Hygiene is of paramount importance in breeding the worms and finally to get the silk from them, according to Geleta. His farm also needs continuous pesticide control.
“As my silk farm is the first in Ethiopia, we are now considered a centre of excellence for sericulture. Many people from research centres frequently visit us and give us their professional advice,” he says.
Geleta has invested 12 million birr (around $570,000) so far in Bere and recently installed a production machinery imported from India.
India and China are among the top silk producing countries, using the first and second generation silk worms.
“If our government is able to negotiate with these governments and help us get these first and second generation silk worms, I think that will dramatically boost Ethiopia’s silk production,” Geleta suggests.
After buying the silk thread from Geleta, the textile factories make either a 100 per cent textile from it, or produce a fabric mixing the silk with cotton for the export market.
In addition to breeding the worms on the three hectares of the company’s farm, dozens of farmers are also engaged as out-growers. The farm provides seeds and trains the farmers so that they produce the silk and sell back to Geleta’s farm.
“In addition to what we produce at our own farm, we get up to 60 kilograms of silk from these out-growers,” Geleta says.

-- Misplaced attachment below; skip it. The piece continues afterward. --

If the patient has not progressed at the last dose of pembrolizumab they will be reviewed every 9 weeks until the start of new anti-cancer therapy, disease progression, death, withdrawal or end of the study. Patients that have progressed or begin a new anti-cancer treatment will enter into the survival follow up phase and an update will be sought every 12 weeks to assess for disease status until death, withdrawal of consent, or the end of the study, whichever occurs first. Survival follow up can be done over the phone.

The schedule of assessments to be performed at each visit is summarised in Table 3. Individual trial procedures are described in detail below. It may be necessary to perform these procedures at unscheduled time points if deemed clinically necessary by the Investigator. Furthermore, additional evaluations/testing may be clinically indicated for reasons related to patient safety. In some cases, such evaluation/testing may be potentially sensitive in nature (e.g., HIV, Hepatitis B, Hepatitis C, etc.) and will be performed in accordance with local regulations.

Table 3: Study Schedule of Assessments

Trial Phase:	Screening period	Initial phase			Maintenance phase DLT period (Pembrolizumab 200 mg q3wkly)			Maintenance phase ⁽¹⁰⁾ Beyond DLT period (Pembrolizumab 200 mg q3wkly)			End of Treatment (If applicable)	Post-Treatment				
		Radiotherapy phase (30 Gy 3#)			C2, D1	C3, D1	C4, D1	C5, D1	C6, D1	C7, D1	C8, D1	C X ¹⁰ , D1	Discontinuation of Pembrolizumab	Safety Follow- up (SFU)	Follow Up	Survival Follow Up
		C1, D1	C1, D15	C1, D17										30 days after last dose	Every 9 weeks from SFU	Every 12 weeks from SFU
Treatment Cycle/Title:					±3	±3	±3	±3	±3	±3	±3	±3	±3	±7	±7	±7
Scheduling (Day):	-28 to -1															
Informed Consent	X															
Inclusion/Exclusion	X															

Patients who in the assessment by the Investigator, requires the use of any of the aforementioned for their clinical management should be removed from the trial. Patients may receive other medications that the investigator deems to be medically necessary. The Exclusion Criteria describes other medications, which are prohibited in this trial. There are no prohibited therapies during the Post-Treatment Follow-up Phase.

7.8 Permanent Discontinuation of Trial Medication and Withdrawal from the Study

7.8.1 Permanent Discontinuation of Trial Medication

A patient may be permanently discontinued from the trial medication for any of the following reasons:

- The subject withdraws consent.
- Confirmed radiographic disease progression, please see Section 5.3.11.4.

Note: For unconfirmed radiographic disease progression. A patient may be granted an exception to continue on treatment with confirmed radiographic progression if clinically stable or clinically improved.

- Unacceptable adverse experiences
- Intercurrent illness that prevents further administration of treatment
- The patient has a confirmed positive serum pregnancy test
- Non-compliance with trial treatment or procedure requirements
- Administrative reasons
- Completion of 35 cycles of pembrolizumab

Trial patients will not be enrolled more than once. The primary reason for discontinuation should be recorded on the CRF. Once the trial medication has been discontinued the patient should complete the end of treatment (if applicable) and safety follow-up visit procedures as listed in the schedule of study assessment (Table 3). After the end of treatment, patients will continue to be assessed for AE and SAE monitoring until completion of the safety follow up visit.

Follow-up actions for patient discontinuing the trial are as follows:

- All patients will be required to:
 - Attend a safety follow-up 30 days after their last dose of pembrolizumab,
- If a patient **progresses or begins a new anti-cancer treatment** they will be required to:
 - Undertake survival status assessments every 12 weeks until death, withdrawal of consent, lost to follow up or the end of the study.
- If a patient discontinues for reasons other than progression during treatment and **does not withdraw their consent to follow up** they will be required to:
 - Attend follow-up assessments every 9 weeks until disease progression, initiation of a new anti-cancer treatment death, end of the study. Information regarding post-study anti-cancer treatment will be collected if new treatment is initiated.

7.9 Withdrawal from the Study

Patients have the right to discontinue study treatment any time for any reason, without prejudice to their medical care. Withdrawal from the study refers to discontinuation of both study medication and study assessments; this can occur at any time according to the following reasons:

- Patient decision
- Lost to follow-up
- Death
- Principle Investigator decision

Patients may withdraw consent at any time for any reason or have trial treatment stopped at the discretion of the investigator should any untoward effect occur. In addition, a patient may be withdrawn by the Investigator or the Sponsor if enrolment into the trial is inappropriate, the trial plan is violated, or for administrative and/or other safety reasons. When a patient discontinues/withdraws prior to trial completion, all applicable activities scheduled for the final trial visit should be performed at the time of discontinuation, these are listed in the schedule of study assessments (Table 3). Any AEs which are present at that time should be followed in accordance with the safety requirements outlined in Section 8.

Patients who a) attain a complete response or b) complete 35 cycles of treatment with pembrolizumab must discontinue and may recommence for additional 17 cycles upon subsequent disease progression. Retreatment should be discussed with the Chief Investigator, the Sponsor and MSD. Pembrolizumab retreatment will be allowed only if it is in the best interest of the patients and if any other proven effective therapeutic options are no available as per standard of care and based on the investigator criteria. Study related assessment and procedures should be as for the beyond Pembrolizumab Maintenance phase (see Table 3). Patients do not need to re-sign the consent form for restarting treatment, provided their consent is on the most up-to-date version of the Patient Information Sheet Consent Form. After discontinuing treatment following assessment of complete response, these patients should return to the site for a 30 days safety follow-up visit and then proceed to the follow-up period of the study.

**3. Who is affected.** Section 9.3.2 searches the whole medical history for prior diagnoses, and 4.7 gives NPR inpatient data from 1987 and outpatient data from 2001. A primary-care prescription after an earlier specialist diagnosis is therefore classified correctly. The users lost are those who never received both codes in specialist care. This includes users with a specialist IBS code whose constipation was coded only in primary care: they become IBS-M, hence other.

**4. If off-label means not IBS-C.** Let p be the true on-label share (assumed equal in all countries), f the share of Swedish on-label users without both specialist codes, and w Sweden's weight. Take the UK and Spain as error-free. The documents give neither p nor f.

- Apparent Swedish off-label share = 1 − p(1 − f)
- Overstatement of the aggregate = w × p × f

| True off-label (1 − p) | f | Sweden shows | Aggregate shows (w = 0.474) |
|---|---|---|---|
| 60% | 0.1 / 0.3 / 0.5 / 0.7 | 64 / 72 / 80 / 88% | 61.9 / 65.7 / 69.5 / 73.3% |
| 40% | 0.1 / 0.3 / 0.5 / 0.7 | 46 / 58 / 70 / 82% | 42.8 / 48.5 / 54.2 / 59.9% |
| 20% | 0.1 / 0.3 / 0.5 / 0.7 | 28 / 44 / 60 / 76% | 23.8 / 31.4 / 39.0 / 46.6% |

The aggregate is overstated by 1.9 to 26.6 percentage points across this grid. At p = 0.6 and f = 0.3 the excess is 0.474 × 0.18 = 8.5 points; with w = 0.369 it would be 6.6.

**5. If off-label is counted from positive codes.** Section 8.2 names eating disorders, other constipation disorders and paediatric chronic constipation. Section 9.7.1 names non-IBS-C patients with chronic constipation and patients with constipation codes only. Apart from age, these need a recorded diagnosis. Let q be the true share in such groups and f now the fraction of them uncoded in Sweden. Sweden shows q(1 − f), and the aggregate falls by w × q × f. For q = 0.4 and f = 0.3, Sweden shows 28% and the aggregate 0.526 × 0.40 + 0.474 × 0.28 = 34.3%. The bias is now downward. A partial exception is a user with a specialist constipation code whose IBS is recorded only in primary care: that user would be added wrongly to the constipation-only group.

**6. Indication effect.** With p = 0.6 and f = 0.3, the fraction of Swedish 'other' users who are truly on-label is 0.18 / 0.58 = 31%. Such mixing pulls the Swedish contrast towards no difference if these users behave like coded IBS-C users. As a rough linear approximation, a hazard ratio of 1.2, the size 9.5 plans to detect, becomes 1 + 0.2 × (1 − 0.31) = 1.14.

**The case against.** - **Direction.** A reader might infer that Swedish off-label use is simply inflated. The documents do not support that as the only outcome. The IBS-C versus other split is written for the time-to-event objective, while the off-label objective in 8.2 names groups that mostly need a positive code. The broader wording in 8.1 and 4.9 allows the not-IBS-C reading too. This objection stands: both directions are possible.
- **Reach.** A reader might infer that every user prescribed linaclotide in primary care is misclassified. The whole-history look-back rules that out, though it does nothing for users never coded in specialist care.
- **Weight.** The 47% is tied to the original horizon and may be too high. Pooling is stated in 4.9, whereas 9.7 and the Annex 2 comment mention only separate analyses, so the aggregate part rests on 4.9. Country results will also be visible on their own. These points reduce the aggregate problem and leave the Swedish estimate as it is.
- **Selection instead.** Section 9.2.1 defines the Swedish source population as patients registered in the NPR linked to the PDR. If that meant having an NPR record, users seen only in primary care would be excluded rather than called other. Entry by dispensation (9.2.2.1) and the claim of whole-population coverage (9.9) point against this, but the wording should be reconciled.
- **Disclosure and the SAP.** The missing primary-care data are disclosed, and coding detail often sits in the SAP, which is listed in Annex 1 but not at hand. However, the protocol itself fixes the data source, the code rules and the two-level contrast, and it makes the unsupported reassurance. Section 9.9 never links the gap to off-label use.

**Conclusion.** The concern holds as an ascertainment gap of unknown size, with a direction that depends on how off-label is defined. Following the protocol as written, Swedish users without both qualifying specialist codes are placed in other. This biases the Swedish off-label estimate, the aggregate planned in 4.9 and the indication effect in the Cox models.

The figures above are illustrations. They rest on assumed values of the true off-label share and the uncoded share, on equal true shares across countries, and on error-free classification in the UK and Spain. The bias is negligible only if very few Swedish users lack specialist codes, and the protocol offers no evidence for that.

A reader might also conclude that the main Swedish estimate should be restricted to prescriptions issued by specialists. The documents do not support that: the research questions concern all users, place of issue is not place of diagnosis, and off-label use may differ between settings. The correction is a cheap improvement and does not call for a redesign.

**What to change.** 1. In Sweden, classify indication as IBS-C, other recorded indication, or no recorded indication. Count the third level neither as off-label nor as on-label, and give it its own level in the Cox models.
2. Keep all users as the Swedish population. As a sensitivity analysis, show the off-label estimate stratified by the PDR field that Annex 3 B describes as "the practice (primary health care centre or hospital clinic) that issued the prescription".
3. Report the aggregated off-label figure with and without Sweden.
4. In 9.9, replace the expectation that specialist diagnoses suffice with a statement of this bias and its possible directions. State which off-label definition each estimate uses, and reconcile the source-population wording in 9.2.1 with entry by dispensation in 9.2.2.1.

“We are assisting investors like Mr Geleta, in providing land and facilitating duty free import of machineries and bank loans,” says, Addis Setegn, investment promotion officer at Gamo-Gofa zone in the Southern Regional State.
“After completing the expansion, our plan is to install modern weaving machines and start producing finished textile as well as begin exporting directly to potential markets such as Japan and Canada,” says Geleta, who just returned from China acquiring advanced training on mass production of silk.
“We want to make silk production one of the top export items of Ethiopia – like that of coffee – involving as many people as possible,” he adds.
The company was now seeking a bank loan to expand its investment.
A total of three tons of silk is being produced annually in four parts of Ethiopia – Amhara, Tigray, Southern and Oromia regions.
“By improving the quality of silk, we are planning to boost the production by at least 50 per cent every year and reach 23 tonnes per annum on the fifth year,” says Wondwosen.
Sericulture was not getting much attention within the former ministry of agriculture, according to Wondwosen who was the only expert in the field at the previous ministry.
“But now under the new ministry of animals and fishery, our department will have at least six experts working on the improvement of silk production in terms of both quality and quantity,” he says.
In the coming five years, new model silk production centres where farmers can get training, will be established. The Alage Agricultural Technical Vocational Education Training College will work on market and product quality improvement-related issues, among others, according to Wondwosen.
For now, Geleta is one of the two private investors engaged in sericulture production in Ethiopia. There are also some farmers who sell their products directly to Addis Ababa-based processors though there were no clear statistics on their number and level of production.
“In our effort to boost our production, install mechanised weaving machines and export our products directly, we are now in the process of acquiring 200 hectares of land from the government,” Geleta says.